JIM TURNOUR: Can I just make a couple of comments

GARRETT: By all means.

TURNOUR: Its great to have the Minister her in tropical north Queensland. This is a great news story today. Weve been out looking at farming practices that are all about reducing the amount of sediment, reducing the amount of nutrients that get out into the Reef. Farmers out there are doing great things and we want to support them and work with them. Weve already announced, as Peter said earlier, $23 million to support that, we need to monitor that and make sure that were getting the outcomes.

You mentioned sediment. Sediment in reality in the sugar industry is not a huge issue. Its still a major issue with the grazing industry and I come from an agricultural background and have been working for 20 years with farmers and graziers working on these issues. And it is fantastic to be part of a Government that is sitting down, providing support, whether it is in research or whether its on ground works for farmers and graziers, to make change. It is a good news story, the farming community, the grazing community have moved on, theyre doing great things and were out here today seeing some of that.

Peter spoke about himself and the Prime Minister coming here before the election. They were really excited about the work that is happening here in the Mulgrave catchment and it is great to see Peter back here, looking at that again, building on that. And I just think that we need to congratulate our farmers and graziers for the work that theyre doing already and the positive things that theyre doing and we need to build on that and work with them because, you know, the Reef is under threat, whether it is from climate change or whether it is from water quality issues. But we need to also recognise that there are people out there doing the right thing working hard and we want to support them and make sure that we get good value for our money and the package today is about water quality monitoring so we can measure the good things that are happening and the change that are happening which weve seen here today in the Mulgrave catchment.

JOURNALIST: How many farmers or properties in this region will be affected by the program.

GARRETT: This is a program that farmers right throughout the region can have access to and well work with and I know speaking with Bruce and some of the farmers today, theyve got existing Landcare groups that have been very active in this region and my anticipation is that will continue.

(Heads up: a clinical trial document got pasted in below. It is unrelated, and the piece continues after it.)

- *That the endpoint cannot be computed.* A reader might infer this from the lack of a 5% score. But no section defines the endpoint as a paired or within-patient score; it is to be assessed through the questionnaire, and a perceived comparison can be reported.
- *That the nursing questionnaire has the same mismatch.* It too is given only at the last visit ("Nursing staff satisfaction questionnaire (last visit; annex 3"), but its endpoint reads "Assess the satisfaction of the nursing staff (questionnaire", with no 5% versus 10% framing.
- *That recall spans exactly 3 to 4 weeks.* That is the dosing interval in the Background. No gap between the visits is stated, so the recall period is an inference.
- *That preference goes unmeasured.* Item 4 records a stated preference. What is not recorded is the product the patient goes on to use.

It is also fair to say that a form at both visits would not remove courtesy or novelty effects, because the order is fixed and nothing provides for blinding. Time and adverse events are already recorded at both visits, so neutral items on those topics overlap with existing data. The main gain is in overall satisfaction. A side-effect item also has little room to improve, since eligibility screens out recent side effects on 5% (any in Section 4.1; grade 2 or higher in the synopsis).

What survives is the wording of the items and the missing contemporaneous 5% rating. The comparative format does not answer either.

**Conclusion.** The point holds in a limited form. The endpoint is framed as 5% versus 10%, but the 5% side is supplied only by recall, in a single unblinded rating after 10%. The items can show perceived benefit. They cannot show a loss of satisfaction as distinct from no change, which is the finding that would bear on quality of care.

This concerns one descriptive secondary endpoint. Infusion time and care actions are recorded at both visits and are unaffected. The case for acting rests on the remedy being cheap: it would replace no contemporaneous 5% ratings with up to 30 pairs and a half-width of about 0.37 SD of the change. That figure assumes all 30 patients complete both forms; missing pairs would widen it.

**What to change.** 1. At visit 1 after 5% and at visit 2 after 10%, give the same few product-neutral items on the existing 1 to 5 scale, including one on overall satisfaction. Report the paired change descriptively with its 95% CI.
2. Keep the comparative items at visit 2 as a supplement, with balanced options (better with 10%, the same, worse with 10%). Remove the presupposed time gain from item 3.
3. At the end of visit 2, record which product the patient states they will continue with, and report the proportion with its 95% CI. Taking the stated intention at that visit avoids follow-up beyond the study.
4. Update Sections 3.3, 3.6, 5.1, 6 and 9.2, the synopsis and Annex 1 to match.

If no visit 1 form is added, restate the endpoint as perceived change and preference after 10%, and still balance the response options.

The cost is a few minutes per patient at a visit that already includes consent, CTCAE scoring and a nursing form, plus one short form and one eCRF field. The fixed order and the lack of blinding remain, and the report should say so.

JOURNALIST: In relation to the luxury car tax are you concerned about a tax that slugs environmentally friendly cars?

GARRETT: Look the thing about the luxury car tax is that any negotiations or discussions that take place need to bear two things in mind: we dont want to see an over complication of the tax system and we dont want to see the surplus diminished. Theyre the basic bottom line issues which will be worked through. On that basis, those discussions will continue.

JOURNALIST: [inaudible] environmentally friendly cars?

GARRETT: Well, the Government made it very clear when we brought this legislation into the Senate that it was up to the Senate to determine whether or not the passage of that legislation should take place. The responsibility is in the hands of Senators on this particular issue. The issue of the prospects of us having a diminution of our surplus is key. We dont want to see an over complication of the tax system in terms of delivering what the policy ambition of the Government was.

On the matter more generally of us having a greater capacity to deliver motor vehicles and motor vehicle practice across Australia which produces less impact on the environment, we have a number of other policies and programs in place. Weve got for example TravelSmart, a program that the Commonwealth has which is encouraging people to make greener choices in terms of the use of public transport, their use of motor cars. Weve got a discussion paper out today which is raising a whole range of really important issues for discussion in terms of issues around energy efficiency, fuel efficiency and the like. So the Government takes this issue very seriously.

But, in terms of the luxury car issue itself, any discussions that are going to be able to take place between Senators and the Government any negotiations have to bear in mind these two core principles: this is not about overcomplicating the tax system and this is not about reducing the surplus.

JOURNALIST: Barnaby Joyce has accused you of selling out on your principles by not being able to stop the Yacht Club being knocked down or moved. What is your response to that?

GARRETT: Barnaby Joyce is ignorant of the heritage policies and regulations that apply to this issue, regrettably. He needs to remember that previous ministers, Minister Turnbull included and Minister Campbell, came to the same decision that I did on the basis that the Cairns Yacht Club is not on the National Heritage List and the Commonwealth Minister is not in a position to consider its demolition or otherwise. I understand that there are high levels of local concern about the Cairns Yacht Club. I think it is a real pity if a building that has got that much local affection for it ends up being destroyed. But that is a matter for the local authorities and the State Government my understanding is that it is not even listed on the State Heritage List but Senator Joyce needs to recognise and understand that I take my responsibilities as a Minister very seriously but in this instance I did not have any appropriate head of power with which to make any decision other than the one that I made.